Commemorated on June 14
Patriarch of Constantinople, was born in Sicily into a rich family. Having
a vocation to God, he went while still in his youth off to a monastery on the
island of Chios and renovated it with his means. During the reign of the
iconoclast Leo the Armenian (813-820), Saint Methodios held the high position
of "apokrisiaros" ("advocate for Church matters") under the
holy Patriarch Nicephoros (Comm. 2 June). He was dispatched by the patriarch to
Rome on a mission to the papacy and he remained there. During this period Leo
the Armenian removed Nicephoros from the patriarchal throne and put on it the
iconoclast Theodotos of Melissinea, given the nickname "Kassiter"
("Tinman") (815-822). After the death of Leo the Armenian, Saint
Methodios returned, and in the dignity of presbyter he struggled incessantly
against the Iconoclast heresy. The emperor Michael the Stammerer (820-829) at
first was noted for his benevolence and he set free many imprisoned by his
predecessor for their veneration of icons, but after a while he renewed the persecution
against Orthodoxy. Saint Methodios was locked up in prison in Akrita. After the
death of Michael the Stammerer, the ruler was Theophilos (829-842), who also
was an iconoclast. More refined a man than his father, he set free Saint
Methodios, who likewise was a man of learning, superbly skilled in matters not
only ecclesial, but also civil. Having received his freedom, Saint Methodios
renewed the struggle with the heretics, and for a while the emperor tolerated
But after defeat in a
war with the Arabs, Theophilos vented his anger against Saint Methodios,
saying, that God had punished him because he had let come close to him an
"icon-worshipper" (such was what the iconoclasts called those who
venerate holy icons). Saint Methodios objected, saying that the Lord was angry
with him for the insults upon His holy icons. They gave the saint over to
tortures, and struck him much about the face, from which his jaw was broken. On
his face remained ugly scars. Saint Methodios was sent off to the island of Antigonos
and he was locked up there with two robbers in a deep cave. In this dark prison
where the light of day penetrated not, Saint Methodios languished for 7 years
until the death of the emperor Theophilos.
During this time, the
holy Icon-Confessors Theodore and Theophanes the Lettered‑Upon (Comm. 27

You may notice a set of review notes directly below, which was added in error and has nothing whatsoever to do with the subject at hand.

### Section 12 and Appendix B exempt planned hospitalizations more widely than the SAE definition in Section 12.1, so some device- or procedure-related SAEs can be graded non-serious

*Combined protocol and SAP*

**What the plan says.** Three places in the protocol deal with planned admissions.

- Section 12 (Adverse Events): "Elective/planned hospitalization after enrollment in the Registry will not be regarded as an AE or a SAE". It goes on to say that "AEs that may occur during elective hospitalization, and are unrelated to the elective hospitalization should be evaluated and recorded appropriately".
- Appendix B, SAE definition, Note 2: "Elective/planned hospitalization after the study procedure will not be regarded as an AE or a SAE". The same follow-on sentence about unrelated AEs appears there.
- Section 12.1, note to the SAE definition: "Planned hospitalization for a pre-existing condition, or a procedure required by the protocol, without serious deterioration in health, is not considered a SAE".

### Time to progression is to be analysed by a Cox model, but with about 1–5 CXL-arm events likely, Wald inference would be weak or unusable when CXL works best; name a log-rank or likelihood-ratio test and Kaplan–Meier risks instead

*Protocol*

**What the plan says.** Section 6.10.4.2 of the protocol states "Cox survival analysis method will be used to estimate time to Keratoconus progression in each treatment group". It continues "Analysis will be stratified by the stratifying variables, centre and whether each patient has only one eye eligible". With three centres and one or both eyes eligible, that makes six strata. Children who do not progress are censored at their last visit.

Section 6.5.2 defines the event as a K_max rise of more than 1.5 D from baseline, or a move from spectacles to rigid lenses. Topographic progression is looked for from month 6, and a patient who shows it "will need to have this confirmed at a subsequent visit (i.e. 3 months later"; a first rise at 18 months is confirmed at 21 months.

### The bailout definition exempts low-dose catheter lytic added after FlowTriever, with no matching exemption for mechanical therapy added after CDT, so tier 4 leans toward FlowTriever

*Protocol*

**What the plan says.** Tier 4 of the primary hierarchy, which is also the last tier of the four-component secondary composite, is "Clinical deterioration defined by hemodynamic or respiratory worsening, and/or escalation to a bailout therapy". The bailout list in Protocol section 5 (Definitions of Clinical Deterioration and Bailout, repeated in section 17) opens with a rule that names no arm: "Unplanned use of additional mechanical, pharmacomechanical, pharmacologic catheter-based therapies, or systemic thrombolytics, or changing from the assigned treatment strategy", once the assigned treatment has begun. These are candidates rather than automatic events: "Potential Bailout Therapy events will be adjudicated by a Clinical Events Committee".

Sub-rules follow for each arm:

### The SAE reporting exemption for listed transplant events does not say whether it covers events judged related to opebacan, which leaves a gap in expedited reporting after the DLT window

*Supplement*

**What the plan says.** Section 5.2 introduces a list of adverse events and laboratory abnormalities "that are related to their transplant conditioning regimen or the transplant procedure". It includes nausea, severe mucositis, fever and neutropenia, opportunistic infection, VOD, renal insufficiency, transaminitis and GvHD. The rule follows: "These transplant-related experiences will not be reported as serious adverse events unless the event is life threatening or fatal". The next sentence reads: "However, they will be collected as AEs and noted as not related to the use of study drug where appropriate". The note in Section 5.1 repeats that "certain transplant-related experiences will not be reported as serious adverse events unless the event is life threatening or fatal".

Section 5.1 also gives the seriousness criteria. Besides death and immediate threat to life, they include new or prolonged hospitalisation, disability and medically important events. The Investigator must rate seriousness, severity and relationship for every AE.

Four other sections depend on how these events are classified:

December), likewise banished to prison, sent Saint Methodios greetings in
verse, and the prisoner likewise answered with greetings in verse.
After the death of
Theophilos, his son Michael III (842-867) began to rule, but not being of
mature age, the Byzantine empire was actually ruled by his mother, the empress
Blessed Theodora, a venerator of icons.
The empress tired to
extirpate the Iconoclast heresy, and gave orders to free the confessors
imprisoned for icon veneration. The heretic Annios occupying the patriarchal
throne was banished, and Saint Methodios chosen in his place. At Constantinople
was convened a Local Council with Saint Methodios presiding (842). The Council
restored icon veneration and established an annual celebration of the triumph
of Orthodoxy. The "Rite of Orthodoxy" compiled by Saint Methodios is
done on the First Sunday of the Great Lent.
undermine the authority of Saint Methodios, and also the love and esteem of his
flock for him, the heretics slandered him as having transgressed chastity. The
slandering was exposed as such, and the enemies of the saint put to shame. The
final years of the saint passed peacefully, he toiled much, wisely guided the
Church and his flock, renovated temples ruined by the heretics, gathered up the
relics of saints scattered about by the heretics, and transferred the relics of
Patriarch Nicephoros from the place of his imprisonment back to Constantinople.
Saint Methodios died in the year 846. He was spiritually close to the Monk
Ioannikos (Comm. 4 November), who had foretold him his becoming patriarch and
also the time of his end. Besides the "Rite of Orthodoxy", the holy
hierarch also compiled a rule for those converted to the faith, three rites of
marriage and several pastoral sermons and church songs.
© 1996-2001 by translator Fr. S. Janos.